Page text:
Saving For Retirement: The Bottom Line
Repeated studies consistently show that a large majority, about 80%, of Americans have not saved enough money to maintain their lifestyle during retirement. A significant percent of people (55%) won’t even be able to pay for food and health care. If you’re reading this article, you’re way ahead of the crowd, because you’re being proactive about your financial future.
Think in terms of the very next step for you to boost your saving for retirement. What’s the next step for you? You know what it is. Take it.
Part I: Money=Taboo Topic
Does saving for retirement always get pushed to the side burner for more urgent or desirable spending? Or do you have a nagging fear that you won’t have enough money to live how you want during retirement no matter what? If you do, this is something you probably haven’t discussed with anyone since money is still usually a taboo topic.
The Vague Thought Approach
Or maybe it feels better to keep a vague idea about your retirement strategy than to deal with exact numbers. Sometimes not knowing feels better than really knowing. And like me, you may remind yourself that there are no exact numbers anyway when it comes to investing your money for the future. There are only probabilities, estimates and unfathomable thoughts about how long you’ll live. Who wants to go there?
Then there may be the regret and the accompanying shame that you’re just not where you want to be financially, the missed opportunities, and the unforeseen damaging stock market declines.
Americans & Retirement
The truth is that if you aren’t on track to be able to support yourself throughout your lifetime, you’re not alone. You’re part of the overwhelming majority. Results from different studies led by major financial firms in 2015 and 2016 reveal how Americans are handling saving for retirement.
- Only 17% of women felt they were on track to replace their income to desired levels in retirement. (1)
- A huge 80% of employees say they are not on track for retirement (3)
- Only 24% of working baby boomers think their savings will last their lifetime. Much of the concern stems from rising health care costs. (5)
- Only 29% of employees aged 55 to 64 (boomers) were on track for retirement, and only 19% of those aged 45 to 54 were on track. (3)
Based on various studies that I researched for this article, the numbers show that only around 20% of Americans are on track to reach their retirement goals. Not only this, but 55% of Americans are in danger of not fully covering essential expenses such as housing, food and health care. (2) This is food and shelter that we’re talking about, those basic needs, the drivers of fear around money.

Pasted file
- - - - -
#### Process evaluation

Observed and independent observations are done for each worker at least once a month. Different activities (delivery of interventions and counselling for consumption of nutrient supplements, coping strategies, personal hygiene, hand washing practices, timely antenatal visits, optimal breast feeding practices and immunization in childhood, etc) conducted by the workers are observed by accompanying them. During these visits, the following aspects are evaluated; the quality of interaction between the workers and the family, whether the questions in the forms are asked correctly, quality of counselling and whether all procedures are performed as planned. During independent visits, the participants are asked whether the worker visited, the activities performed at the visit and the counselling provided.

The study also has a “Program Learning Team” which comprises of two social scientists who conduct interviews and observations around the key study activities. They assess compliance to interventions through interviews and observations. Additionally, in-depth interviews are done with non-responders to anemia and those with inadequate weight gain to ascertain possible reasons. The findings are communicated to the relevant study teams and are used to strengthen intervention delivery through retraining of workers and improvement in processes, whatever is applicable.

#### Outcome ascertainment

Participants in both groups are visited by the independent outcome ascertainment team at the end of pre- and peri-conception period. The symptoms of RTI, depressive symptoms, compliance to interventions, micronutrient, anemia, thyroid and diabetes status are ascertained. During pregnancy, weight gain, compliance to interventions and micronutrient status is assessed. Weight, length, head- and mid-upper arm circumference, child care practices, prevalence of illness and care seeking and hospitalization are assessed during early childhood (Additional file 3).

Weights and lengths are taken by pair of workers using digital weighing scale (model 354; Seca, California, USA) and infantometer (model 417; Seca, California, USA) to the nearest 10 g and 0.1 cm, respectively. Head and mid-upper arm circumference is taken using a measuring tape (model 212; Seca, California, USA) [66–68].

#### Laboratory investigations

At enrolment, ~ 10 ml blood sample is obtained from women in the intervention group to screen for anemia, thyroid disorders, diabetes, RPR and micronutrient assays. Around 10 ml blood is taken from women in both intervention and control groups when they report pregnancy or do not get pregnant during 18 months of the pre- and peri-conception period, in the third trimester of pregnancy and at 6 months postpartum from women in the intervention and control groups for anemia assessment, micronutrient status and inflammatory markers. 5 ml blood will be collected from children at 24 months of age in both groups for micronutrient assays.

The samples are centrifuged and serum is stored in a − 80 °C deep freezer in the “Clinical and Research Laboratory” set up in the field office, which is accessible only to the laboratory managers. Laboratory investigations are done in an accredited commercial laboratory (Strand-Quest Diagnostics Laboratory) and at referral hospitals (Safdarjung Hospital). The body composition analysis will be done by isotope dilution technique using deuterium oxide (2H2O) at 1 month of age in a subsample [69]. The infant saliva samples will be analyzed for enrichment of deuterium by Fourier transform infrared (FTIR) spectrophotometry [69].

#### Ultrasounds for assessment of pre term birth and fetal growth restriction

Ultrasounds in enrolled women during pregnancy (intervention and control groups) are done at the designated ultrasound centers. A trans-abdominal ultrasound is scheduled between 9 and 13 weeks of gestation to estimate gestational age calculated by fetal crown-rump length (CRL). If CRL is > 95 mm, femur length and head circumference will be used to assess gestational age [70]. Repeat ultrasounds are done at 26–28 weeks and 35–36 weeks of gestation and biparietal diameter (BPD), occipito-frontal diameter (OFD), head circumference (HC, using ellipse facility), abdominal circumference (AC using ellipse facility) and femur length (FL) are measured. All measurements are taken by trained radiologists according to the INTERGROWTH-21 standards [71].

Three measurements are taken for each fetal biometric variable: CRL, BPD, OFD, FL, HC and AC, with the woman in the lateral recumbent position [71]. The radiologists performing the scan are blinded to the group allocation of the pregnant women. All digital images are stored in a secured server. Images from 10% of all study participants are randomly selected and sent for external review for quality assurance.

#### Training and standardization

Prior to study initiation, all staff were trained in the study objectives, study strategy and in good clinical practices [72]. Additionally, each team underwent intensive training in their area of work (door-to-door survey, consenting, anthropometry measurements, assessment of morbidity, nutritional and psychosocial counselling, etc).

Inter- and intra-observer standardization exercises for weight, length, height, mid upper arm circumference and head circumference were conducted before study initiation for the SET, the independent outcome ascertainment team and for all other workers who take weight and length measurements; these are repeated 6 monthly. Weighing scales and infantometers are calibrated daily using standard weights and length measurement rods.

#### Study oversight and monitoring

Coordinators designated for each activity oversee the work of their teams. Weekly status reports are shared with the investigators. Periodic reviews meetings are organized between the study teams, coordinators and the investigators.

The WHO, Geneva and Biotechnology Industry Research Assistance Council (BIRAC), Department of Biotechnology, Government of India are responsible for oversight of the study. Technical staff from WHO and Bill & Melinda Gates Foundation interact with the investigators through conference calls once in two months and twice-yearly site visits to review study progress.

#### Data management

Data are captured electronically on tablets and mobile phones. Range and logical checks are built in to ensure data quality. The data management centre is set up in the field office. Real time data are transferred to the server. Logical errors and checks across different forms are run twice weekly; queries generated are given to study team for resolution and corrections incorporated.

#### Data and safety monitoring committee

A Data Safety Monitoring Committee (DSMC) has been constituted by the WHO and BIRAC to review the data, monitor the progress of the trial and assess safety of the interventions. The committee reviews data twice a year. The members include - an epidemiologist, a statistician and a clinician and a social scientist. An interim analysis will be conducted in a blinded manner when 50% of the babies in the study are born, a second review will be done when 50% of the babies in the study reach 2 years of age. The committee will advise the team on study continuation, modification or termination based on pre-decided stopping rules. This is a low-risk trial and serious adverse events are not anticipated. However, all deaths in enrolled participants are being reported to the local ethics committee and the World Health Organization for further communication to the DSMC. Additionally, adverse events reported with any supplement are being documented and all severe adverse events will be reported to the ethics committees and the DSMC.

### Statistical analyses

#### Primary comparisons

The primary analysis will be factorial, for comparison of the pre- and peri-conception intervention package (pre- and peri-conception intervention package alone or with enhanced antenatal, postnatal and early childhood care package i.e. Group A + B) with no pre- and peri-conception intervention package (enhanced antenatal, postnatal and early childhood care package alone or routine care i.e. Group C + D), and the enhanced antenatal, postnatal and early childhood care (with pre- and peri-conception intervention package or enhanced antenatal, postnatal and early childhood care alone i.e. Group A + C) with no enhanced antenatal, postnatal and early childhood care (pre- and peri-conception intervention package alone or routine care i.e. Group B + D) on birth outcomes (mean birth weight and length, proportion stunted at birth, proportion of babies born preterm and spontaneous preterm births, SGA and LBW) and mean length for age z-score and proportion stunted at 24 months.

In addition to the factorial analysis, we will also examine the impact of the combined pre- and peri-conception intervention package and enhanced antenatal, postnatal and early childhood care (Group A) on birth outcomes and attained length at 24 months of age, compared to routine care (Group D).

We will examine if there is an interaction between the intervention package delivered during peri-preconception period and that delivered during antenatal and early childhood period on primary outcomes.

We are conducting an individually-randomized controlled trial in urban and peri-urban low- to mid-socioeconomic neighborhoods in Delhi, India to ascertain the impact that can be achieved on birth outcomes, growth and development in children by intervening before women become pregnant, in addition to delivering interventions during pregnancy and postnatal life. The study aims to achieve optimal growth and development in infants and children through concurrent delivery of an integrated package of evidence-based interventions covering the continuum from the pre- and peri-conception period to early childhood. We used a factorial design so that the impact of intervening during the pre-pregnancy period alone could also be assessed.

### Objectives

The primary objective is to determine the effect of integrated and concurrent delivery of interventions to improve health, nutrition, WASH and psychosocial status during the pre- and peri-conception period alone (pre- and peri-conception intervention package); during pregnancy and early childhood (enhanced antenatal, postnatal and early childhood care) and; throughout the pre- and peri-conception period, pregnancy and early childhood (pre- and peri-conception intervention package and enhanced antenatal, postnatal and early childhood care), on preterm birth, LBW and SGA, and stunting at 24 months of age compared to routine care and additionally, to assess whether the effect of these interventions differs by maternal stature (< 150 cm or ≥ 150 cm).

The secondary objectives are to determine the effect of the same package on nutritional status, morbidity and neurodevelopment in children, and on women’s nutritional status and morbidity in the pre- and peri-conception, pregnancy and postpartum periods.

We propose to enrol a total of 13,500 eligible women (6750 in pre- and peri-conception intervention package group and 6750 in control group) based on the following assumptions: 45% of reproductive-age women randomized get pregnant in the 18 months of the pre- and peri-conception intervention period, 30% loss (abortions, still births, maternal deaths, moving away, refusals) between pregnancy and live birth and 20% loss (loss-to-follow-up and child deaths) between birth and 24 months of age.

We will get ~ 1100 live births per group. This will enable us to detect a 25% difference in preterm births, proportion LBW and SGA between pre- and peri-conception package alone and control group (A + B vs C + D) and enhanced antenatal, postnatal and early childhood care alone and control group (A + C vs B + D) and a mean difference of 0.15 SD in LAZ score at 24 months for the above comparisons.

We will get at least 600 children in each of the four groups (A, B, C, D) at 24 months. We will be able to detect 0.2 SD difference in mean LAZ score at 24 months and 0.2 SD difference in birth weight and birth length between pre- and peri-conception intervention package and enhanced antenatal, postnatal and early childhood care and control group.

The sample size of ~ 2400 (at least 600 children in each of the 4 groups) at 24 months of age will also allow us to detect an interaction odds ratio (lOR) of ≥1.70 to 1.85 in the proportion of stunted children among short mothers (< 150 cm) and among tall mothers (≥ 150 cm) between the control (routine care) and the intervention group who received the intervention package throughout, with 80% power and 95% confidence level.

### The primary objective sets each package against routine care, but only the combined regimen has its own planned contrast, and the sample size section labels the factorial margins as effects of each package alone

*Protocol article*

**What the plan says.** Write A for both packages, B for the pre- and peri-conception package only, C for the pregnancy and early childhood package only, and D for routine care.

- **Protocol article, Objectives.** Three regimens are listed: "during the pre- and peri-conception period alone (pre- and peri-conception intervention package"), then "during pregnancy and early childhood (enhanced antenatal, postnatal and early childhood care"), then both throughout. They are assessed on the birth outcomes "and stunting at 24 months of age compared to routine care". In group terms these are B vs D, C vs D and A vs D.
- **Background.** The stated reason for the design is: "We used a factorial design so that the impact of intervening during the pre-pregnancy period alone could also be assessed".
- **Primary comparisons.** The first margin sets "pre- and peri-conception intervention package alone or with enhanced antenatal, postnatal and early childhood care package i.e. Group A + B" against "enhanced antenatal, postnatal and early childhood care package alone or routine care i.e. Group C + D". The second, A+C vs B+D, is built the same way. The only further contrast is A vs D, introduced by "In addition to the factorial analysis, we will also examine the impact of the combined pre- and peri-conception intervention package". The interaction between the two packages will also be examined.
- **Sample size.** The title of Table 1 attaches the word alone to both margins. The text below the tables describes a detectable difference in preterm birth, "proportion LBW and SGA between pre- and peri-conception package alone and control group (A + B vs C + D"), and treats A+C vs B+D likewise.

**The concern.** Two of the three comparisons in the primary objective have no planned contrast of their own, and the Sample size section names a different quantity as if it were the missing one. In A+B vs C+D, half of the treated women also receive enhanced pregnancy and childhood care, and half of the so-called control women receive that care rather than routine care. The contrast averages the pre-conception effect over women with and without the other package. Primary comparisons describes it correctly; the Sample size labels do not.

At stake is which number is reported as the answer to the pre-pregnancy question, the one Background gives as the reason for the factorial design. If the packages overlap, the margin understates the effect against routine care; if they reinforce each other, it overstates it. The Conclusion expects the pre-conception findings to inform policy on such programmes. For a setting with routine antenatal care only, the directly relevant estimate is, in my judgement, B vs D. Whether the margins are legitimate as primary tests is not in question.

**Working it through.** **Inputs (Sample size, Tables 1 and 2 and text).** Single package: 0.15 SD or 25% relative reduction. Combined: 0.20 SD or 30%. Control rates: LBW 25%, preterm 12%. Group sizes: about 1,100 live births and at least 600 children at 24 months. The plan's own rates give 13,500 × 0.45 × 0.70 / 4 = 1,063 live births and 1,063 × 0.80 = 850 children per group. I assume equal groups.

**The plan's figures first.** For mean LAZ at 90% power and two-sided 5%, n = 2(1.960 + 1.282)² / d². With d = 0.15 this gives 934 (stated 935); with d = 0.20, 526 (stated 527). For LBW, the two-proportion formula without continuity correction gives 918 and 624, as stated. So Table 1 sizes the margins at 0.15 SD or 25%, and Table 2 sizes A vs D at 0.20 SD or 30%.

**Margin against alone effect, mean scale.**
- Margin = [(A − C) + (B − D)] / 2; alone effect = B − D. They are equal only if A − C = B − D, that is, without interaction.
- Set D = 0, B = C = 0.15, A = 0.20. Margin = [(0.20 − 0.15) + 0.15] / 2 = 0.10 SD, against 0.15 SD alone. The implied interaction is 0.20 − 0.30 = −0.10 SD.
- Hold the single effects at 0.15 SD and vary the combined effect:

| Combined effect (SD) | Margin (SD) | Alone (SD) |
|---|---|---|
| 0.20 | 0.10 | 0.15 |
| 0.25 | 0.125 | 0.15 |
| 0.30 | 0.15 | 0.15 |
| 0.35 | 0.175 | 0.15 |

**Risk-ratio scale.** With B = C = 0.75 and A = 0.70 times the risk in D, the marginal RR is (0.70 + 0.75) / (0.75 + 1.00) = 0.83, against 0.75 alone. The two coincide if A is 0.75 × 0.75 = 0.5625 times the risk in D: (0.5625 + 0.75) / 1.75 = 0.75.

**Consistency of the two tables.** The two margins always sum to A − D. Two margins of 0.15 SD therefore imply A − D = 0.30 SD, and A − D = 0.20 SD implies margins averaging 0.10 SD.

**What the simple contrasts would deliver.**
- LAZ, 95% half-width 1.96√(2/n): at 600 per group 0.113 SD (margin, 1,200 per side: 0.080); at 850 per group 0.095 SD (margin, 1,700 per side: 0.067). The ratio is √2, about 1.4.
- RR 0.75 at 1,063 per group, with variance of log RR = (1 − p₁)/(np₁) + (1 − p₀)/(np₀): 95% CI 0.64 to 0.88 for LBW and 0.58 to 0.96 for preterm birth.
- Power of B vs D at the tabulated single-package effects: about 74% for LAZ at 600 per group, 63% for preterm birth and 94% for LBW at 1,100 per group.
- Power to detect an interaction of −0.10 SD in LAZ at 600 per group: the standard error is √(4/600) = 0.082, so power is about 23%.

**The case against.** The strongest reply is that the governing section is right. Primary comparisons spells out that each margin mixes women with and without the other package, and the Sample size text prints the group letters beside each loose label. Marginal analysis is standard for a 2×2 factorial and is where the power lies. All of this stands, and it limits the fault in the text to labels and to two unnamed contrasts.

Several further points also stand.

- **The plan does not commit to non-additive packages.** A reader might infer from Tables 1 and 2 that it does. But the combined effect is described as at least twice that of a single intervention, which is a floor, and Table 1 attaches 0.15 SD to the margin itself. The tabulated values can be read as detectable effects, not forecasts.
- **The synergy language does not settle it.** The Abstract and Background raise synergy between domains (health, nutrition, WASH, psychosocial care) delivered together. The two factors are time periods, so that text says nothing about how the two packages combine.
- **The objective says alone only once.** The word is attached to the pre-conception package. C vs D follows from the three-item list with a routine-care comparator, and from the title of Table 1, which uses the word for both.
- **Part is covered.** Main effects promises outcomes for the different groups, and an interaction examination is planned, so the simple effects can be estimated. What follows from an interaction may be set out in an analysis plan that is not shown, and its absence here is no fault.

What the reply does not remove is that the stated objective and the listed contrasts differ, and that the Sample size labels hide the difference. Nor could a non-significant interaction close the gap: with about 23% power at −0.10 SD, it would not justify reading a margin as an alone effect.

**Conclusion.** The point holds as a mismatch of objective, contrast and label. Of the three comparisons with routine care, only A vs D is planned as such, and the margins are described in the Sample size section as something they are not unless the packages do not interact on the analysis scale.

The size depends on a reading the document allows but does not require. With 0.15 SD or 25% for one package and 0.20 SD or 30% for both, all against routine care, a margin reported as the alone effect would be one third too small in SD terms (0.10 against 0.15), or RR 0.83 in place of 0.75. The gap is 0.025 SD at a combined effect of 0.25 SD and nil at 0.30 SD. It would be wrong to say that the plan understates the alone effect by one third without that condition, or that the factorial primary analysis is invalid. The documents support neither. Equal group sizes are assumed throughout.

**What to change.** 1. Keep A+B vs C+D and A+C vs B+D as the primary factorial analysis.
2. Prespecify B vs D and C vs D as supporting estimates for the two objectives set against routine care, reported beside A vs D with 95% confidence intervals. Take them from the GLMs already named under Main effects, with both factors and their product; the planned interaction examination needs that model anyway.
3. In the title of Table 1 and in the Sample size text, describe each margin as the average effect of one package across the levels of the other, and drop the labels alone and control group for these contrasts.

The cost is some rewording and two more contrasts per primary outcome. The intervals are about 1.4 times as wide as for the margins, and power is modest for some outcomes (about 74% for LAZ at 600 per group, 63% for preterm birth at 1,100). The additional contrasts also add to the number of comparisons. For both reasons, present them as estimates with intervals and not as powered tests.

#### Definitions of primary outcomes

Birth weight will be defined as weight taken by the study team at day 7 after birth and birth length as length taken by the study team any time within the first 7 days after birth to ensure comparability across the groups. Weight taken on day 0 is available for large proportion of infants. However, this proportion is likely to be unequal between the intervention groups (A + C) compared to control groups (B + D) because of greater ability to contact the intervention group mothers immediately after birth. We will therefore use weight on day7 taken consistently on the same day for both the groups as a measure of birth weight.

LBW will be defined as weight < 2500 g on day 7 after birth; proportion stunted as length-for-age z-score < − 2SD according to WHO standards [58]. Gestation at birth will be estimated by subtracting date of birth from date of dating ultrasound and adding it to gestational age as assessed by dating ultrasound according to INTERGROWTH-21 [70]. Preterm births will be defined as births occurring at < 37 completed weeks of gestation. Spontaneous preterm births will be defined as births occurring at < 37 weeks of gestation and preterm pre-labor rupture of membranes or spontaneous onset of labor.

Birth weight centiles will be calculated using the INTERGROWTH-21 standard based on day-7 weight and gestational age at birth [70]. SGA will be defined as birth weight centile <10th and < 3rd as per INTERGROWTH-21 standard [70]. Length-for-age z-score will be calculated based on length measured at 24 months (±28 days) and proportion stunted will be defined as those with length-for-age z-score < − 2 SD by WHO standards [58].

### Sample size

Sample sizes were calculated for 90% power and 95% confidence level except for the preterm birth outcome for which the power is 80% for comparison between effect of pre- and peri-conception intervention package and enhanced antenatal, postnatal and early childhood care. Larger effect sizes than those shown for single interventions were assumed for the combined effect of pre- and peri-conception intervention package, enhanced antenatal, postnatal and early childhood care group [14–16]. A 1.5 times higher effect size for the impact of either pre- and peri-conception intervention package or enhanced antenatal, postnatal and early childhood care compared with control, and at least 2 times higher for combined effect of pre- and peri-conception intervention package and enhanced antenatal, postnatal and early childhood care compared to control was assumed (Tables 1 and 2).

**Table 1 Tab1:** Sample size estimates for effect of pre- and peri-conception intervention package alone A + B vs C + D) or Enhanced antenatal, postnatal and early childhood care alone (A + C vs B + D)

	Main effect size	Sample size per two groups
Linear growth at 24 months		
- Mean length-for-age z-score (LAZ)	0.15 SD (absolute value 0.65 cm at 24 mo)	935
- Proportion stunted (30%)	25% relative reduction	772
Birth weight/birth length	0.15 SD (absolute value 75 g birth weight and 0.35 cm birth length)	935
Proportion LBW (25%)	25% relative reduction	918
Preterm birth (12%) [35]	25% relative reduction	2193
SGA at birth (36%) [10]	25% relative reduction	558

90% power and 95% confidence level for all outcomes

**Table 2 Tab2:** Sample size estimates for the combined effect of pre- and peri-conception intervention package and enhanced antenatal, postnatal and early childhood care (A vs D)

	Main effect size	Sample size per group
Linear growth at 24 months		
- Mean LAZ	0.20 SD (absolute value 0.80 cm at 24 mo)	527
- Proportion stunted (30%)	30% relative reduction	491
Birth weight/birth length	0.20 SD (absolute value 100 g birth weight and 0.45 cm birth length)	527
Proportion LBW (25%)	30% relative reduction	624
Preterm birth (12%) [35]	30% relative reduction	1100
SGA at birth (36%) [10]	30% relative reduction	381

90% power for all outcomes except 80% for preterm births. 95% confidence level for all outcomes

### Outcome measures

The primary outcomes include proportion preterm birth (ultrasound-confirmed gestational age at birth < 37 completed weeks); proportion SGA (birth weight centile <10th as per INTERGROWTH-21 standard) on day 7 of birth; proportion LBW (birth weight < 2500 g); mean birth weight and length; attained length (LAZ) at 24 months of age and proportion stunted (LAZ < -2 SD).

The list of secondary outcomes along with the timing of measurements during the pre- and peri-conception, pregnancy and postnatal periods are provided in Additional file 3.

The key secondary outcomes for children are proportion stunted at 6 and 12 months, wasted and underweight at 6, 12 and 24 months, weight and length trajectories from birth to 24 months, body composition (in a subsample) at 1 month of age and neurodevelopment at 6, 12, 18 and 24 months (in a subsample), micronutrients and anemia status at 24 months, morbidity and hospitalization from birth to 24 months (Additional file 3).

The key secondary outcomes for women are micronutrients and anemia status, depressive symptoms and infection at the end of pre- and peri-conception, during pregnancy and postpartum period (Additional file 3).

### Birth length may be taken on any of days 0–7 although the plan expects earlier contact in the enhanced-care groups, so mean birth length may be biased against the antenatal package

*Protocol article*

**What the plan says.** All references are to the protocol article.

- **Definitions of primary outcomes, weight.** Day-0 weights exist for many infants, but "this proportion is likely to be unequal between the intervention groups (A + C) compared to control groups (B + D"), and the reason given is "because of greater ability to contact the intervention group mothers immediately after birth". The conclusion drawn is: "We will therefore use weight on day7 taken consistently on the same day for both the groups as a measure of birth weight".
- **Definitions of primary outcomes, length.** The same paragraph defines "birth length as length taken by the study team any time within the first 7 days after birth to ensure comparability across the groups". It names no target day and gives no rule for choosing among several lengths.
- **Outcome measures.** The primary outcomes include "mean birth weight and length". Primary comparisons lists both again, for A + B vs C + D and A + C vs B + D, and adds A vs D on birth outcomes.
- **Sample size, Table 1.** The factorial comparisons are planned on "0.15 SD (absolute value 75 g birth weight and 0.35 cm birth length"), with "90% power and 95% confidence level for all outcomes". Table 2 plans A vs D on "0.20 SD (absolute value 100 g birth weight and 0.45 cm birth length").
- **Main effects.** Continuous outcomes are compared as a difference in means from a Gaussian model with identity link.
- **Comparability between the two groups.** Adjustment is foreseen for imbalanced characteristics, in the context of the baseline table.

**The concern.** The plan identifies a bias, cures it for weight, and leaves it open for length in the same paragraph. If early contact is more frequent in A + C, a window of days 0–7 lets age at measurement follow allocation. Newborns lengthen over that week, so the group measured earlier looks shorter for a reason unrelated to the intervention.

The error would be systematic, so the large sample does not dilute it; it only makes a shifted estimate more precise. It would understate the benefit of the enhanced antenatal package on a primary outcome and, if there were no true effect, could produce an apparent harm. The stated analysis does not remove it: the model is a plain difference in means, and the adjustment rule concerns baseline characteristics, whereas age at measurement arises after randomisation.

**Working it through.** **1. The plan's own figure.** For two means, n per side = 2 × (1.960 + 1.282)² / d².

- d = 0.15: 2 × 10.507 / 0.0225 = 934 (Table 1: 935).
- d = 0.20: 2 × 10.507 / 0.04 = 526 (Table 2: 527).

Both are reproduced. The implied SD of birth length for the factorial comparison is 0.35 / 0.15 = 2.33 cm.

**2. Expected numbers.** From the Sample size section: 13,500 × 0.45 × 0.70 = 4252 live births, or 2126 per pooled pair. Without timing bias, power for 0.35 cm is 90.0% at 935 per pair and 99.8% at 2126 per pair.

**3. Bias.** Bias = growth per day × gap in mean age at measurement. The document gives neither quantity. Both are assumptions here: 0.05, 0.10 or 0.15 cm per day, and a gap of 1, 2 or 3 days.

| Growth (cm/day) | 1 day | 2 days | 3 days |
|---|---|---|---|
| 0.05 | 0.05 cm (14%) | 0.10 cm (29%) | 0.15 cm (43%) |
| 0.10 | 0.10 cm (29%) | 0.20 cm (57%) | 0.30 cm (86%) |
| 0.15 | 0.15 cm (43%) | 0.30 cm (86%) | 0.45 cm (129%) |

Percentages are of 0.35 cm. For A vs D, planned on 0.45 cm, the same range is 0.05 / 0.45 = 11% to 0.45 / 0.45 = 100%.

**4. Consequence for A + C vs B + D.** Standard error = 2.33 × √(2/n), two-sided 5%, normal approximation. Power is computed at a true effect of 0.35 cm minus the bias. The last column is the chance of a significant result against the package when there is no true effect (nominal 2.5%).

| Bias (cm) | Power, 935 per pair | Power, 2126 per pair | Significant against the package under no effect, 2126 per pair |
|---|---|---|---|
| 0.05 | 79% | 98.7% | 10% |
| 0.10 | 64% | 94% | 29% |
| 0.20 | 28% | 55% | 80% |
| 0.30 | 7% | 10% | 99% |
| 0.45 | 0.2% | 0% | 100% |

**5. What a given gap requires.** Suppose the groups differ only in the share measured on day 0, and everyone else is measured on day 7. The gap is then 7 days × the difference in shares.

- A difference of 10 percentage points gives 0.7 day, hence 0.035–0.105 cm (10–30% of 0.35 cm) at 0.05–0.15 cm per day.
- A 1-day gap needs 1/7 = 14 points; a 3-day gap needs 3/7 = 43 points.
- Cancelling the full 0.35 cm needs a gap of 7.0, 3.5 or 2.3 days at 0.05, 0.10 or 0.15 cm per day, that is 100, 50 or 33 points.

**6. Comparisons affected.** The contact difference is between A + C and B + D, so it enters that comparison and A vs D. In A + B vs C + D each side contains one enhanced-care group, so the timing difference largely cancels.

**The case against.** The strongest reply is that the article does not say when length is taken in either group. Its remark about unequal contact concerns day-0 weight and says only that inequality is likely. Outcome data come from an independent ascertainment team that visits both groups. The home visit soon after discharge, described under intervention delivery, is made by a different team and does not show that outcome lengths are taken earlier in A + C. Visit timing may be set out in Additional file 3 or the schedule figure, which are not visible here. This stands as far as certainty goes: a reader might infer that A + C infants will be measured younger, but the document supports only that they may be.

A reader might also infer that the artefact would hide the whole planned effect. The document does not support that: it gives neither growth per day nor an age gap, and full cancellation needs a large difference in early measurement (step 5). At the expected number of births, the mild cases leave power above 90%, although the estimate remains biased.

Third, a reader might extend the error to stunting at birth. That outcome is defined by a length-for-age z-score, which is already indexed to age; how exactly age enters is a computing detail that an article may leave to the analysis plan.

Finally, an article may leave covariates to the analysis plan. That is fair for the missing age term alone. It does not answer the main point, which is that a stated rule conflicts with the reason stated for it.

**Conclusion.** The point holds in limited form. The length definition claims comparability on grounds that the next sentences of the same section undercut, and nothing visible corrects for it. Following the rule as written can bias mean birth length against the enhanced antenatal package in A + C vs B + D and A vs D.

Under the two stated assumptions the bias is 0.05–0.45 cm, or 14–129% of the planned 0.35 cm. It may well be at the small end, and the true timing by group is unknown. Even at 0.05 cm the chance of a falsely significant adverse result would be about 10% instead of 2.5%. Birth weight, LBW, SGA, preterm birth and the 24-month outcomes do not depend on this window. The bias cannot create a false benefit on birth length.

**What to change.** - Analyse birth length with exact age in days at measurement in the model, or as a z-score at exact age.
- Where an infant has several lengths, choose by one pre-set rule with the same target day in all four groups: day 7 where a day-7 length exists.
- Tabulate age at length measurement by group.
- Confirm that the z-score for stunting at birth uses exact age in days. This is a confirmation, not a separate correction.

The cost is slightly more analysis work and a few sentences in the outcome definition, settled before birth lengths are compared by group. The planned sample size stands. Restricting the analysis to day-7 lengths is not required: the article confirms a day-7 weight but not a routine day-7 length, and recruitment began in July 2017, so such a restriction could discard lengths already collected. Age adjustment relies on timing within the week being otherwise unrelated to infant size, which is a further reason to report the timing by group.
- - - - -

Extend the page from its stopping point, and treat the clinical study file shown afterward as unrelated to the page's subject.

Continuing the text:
The Scary Truth
Not having enough money throughout life to pay for basic needs is scary stuff. I know my parent’s depression related fears affected my own feelings about money. Maybe my fear is even bigger than yours, and this fear is what fuels my passion for researching, writing and teaching about money. Fortunately, our fears and weaknesses often fuel the very drive that saves us. This drive led me to develop some out of the box enhancements for my own retirement savings in late midlife. I’ll share a few tips that helped me in my next article in this series.
For now, I mainly want you to share with you that saving for retirement is a real problem for most people, based on the research I found. It helps to not feel alone in our challenges. The flip side of the 80% is that there are people that are on track to fund their retirement lifestyle. Here are a few suggestions based on my own experiences to be in the 20% of people that are embracing their financial journies:
Saving for Retirement Suggestions
- Don’t beat yourself up over where you are right now. As you can see from the facts I’ve shared here, about 80% of Americans are not on track with saving for retirement. Knowing you’re in the majority means that there is good a reason for this problem. It may be the result of mindset conditioning, limited thinking, or lack of financial role models.
- Choose to be among the 20% that are choosing to be exceptional with their wealth accumulation.
- Replace regret with hope and anticipation of doing a better job.
- Choose to be proactive about growing your money starting right now. Pause, and promise yourself the gift of financial independence. Know that you can support yourself for life if you choose. You can. Millions of people are, so, why can’t you?
- Identify the financial area that needs your attention now. It almost always relates to one of three areas: paying more attention to your spending, increasing your income, or overseeing your investments better. What is the area calling for your attention right now that will have the most impact?
- Pinpoint the very next step in the area you have identified as where you should focus now. Think in terms of taking the very next step, then move to the next step once you’ve completed the first step. While the entirety of saving for retirement feels huge, the very next step is always easy to identify and doable. It’s the one that you know you need to take now. It may keep you awake at night, or the task that nags you when you’re trying to enjoy a clearance sale.
- Retirement Preparedness Study done by Harris Poll for Prudential 2016
- Fidelity Investments Retirement Preparedness Measure
- Retirement Preparedness Study Financial Finesse 2015
- 2016 Retirement Confidence Survey, Employee Benefit Research Institute and Greenwald & Associates